It's the first time such a feature has been discovered in plants, which mostly rely on flashy colors to attract pollinating insects. But hundreds of plant species use bats to pollinate, and researchers are still teasing out how the flying mammals home in on the plants.
In the lab, scientists noticed that Pallas's long-tongued bats excelled at finding hollow hemisphere shapes hidden among artificial leaves.
Study co-author Ralph Simon of Germany's University of Ulm then saw a picture of a Cuban plant called Marcgravia evenia. He "noticed the dish-shaped leaf above the flower, and thought, Wow, that's like a hemisphere ... that must be a signal for bats."
Study co-author Marc Holdereid of the U.K.'s University of Bristol added, "We didn't even know this plant was bat-pollinated at the time."
Bats Home in on Dish-Shaped Leaf
In experiments, bats found a hidden feeder about 50 percent faster when the feeder was accompanied by the specialized M. evenia leaf than without. Attaching a regular leaf reduced bat search times by just 6 percent.
The researchers also studied the intensity and direction of simulated bat sonar reflecting from the M. evenia leaves. These results showed the echoes would sound the same to a bat at almost any angle, which should be "conspicuously constant to a passing bat," the authors said in their paper, published July 29 in the journal Science.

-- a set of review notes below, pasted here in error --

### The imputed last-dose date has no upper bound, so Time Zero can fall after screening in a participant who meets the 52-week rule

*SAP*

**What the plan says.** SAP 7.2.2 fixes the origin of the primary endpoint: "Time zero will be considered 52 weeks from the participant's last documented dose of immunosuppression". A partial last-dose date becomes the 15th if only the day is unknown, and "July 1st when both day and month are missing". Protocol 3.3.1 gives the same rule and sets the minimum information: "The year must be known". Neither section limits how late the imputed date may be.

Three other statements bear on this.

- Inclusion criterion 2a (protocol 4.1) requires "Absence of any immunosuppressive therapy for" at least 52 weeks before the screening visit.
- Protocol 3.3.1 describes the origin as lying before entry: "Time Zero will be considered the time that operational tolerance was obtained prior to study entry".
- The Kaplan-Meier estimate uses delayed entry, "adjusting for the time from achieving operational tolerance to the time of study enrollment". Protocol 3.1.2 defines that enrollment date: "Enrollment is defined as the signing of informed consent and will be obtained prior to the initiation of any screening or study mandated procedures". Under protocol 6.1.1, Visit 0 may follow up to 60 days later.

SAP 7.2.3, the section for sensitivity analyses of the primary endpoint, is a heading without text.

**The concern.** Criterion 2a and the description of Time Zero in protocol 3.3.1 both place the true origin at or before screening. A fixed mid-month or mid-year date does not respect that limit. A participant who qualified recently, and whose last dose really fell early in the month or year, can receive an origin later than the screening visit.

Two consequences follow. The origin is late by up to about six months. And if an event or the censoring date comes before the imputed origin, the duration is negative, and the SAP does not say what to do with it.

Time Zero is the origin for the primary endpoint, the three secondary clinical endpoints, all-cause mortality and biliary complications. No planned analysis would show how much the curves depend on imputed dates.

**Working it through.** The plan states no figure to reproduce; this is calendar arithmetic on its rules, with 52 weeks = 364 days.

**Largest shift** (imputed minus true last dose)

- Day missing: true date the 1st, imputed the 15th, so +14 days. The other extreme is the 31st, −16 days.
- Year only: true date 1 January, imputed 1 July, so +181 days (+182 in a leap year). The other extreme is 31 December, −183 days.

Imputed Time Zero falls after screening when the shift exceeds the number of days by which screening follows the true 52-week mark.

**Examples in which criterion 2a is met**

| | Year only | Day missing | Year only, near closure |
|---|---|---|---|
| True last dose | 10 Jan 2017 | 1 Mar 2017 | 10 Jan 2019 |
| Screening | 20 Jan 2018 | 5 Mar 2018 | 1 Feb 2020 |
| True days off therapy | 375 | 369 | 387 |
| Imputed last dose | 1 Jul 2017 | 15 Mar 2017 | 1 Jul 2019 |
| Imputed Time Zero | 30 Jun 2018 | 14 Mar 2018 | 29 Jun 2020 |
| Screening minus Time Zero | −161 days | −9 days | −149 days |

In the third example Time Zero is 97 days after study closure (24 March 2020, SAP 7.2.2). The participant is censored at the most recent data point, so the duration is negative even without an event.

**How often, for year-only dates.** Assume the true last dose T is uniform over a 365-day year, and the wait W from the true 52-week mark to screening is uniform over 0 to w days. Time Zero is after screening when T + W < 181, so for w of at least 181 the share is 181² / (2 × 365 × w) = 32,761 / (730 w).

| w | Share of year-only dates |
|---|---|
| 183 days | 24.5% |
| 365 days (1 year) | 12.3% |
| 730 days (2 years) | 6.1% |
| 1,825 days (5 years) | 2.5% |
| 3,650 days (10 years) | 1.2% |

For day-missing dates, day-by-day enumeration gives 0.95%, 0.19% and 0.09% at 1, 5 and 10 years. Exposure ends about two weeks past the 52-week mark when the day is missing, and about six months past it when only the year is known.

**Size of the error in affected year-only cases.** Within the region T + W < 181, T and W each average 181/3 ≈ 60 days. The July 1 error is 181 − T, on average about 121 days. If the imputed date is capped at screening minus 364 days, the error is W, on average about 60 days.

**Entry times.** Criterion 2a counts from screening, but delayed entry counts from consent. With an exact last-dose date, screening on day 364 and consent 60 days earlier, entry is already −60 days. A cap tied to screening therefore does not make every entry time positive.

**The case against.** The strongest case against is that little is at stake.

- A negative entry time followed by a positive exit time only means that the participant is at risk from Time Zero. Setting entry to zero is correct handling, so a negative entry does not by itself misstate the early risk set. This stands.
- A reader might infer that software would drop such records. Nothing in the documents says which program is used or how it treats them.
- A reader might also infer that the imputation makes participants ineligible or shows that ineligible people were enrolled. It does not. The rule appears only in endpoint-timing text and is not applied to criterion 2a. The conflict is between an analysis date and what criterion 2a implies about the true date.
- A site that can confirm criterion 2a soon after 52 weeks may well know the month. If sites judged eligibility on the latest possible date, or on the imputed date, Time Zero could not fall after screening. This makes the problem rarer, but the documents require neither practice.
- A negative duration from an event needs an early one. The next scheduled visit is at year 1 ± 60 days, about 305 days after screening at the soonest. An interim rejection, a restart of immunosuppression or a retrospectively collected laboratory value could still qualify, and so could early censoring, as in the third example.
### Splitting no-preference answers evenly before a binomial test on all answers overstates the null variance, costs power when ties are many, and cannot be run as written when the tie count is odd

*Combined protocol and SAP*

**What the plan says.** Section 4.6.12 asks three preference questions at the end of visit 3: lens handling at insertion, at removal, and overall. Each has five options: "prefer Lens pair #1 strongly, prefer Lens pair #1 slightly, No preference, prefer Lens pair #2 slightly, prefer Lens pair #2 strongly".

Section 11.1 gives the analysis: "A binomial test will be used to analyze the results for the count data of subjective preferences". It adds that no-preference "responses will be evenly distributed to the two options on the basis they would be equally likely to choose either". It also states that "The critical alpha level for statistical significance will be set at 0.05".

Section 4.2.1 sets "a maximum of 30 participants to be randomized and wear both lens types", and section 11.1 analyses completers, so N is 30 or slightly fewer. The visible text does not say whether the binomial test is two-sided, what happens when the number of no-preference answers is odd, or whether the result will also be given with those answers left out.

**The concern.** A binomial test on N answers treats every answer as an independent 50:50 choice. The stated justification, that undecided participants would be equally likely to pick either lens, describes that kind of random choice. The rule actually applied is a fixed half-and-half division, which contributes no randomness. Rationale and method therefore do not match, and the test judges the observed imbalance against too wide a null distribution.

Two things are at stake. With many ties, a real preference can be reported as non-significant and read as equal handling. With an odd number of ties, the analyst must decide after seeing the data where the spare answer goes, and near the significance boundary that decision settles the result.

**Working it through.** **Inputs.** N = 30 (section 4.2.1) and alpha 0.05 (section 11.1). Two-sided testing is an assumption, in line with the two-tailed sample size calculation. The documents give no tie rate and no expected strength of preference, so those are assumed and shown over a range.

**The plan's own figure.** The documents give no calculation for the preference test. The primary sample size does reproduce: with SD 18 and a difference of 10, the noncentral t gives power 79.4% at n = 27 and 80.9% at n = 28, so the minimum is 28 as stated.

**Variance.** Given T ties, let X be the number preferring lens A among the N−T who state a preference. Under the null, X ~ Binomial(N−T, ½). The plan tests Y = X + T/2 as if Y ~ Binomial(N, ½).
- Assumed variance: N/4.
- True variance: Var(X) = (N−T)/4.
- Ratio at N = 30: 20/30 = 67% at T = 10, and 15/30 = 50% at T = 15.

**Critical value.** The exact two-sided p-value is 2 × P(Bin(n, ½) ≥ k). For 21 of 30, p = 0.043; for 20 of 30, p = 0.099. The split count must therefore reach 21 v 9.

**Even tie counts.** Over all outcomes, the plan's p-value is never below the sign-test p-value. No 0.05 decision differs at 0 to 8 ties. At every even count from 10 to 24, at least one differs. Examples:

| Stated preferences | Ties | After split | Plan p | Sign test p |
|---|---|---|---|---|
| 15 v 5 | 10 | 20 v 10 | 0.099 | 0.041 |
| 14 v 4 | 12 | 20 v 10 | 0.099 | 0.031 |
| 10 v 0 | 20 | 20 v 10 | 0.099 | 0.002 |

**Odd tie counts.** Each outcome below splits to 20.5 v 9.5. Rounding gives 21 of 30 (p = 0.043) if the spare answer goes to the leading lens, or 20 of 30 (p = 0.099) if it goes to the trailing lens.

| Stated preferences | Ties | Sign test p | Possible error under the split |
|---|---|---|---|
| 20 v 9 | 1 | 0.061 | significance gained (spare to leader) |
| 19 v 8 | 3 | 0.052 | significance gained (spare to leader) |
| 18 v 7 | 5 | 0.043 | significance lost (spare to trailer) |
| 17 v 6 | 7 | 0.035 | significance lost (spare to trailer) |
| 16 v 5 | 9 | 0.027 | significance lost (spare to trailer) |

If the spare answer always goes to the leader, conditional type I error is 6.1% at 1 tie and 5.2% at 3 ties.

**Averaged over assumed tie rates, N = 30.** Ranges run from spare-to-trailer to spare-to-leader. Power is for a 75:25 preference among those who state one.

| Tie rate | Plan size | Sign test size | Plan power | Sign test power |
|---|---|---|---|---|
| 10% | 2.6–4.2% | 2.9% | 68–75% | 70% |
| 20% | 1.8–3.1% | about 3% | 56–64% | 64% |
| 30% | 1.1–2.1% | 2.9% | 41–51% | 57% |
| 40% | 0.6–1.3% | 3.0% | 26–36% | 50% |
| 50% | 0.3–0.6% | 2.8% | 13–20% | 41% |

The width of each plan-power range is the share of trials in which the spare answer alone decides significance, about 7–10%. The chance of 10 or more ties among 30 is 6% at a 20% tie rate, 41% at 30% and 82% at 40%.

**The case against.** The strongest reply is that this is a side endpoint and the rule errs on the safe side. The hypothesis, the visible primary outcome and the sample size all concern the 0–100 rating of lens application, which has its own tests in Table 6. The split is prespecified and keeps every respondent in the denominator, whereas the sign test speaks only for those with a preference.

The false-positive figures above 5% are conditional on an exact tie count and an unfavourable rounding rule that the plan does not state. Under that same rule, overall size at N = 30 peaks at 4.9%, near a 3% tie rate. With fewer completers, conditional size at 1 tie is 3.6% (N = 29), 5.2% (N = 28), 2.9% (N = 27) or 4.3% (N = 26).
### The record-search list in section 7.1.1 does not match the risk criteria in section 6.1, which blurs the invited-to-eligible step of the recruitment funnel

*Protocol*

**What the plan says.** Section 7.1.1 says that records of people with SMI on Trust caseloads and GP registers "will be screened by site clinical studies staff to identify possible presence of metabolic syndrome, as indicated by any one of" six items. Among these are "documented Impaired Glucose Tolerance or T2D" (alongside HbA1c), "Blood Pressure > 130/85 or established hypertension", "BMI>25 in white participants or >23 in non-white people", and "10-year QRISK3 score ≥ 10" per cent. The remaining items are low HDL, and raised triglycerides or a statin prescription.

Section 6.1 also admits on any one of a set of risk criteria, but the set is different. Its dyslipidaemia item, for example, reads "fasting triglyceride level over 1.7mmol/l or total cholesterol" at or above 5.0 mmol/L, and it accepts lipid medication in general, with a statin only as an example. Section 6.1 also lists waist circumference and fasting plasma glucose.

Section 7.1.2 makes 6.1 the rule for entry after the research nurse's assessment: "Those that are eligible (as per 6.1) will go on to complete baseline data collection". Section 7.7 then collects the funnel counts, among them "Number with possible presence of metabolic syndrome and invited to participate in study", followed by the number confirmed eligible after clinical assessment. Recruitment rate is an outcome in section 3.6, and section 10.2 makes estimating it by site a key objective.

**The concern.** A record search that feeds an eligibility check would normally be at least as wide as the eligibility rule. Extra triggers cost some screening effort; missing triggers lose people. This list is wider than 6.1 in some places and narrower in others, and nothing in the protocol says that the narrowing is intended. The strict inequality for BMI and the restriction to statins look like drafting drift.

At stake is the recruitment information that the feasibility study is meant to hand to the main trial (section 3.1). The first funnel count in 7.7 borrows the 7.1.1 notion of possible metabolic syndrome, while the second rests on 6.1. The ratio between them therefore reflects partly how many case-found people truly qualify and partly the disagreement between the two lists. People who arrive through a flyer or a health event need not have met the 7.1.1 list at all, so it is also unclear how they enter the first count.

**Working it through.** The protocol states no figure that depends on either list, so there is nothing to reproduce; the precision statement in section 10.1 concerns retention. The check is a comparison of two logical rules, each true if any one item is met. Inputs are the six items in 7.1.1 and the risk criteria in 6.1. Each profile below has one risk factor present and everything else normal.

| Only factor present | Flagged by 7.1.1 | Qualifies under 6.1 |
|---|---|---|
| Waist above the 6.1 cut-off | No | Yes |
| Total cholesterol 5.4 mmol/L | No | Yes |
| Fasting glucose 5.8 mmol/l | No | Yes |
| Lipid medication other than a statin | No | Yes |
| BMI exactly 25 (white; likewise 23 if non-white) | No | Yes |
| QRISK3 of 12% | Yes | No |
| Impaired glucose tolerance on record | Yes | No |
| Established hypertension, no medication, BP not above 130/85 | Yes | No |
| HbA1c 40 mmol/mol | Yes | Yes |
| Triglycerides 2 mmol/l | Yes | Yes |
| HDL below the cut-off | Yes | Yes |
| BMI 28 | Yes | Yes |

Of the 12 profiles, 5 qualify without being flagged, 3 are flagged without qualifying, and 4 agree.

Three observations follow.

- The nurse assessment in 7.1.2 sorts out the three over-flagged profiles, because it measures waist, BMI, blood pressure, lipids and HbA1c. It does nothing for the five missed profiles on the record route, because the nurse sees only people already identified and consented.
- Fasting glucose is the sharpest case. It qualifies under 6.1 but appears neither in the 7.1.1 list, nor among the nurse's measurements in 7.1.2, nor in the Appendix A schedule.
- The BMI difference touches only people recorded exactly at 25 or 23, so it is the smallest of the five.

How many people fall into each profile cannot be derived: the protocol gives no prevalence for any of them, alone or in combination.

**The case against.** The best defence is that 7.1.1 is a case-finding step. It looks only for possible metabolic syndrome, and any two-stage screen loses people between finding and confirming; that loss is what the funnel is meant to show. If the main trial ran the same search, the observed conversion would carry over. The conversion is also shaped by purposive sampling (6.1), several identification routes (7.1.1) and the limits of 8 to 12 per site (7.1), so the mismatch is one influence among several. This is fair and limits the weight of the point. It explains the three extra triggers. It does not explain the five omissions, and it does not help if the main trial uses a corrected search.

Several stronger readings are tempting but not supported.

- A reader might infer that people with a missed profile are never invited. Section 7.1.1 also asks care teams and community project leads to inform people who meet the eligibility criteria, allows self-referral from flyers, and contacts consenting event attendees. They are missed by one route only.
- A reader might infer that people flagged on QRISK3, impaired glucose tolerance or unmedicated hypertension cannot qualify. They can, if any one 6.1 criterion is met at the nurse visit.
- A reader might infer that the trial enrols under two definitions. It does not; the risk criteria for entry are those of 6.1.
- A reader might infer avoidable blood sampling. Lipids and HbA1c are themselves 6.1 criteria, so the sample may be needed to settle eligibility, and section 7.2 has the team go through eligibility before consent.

M. evenia is rare and has a patchy distribution pattern in the wild, Simon said, so being able to attract bats from a distance is crucial for its survival.
"The bats have a large range and can bring pollen to specimens which are far apart," he said.
Cuban Plant Acts as True "Echo Beacon"
Another neotropical plant, M. holtonii, signals bats via a specialized acoustical "mirror" inside its flowers.
But "what we have found is going a step further," Holdereid explained. "In the first instance, it is a small reflector producing a local signal. The bat already needs to know where the flower is. In our case, we have found the true acoustic echo beacon."
Other than M. holtonii and M. evenia, the literature on plants that signal pollinators acoustically is slim, Holdereid said. (See pollinator pictures in National Geographic magazine.)
"I'd say we are only starting to uncover the full story," he said.
"We have looked at two [bat-pollinated plants] and found amazing things. We are expecting to find many more. I think the acoustic world out there is just waiting for us."